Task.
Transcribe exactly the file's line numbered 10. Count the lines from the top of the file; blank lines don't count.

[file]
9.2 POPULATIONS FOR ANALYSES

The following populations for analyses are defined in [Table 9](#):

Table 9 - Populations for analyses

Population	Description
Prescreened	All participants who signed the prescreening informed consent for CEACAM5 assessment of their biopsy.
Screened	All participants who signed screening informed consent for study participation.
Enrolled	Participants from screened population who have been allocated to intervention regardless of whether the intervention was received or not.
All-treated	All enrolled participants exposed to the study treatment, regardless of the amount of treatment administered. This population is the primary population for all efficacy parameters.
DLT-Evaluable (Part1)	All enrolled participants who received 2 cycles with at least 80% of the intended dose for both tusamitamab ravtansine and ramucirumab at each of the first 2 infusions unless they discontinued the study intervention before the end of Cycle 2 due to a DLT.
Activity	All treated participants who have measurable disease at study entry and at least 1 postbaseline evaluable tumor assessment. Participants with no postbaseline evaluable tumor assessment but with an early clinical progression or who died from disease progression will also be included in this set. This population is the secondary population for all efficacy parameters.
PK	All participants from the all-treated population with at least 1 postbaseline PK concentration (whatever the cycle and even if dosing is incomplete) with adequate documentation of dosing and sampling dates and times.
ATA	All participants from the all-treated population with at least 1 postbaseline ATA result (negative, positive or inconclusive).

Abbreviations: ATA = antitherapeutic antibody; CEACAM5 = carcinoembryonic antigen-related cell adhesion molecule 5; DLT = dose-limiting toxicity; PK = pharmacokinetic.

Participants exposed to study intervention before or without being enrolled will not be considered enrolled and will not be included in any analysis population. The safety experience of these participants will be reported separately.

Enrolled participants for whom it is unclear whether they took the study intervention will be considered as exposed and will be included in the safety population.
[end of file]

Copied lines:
Activity	All treated participants who have measurable disease at study entry and at least 1 postbaseline evaluable tumor assessment. Participants with no postbaseline evaluable tumor assessment but with an early clinical progression or who died from disease progression will also be included in this set. This population is the secondary population for all efficacy parameters.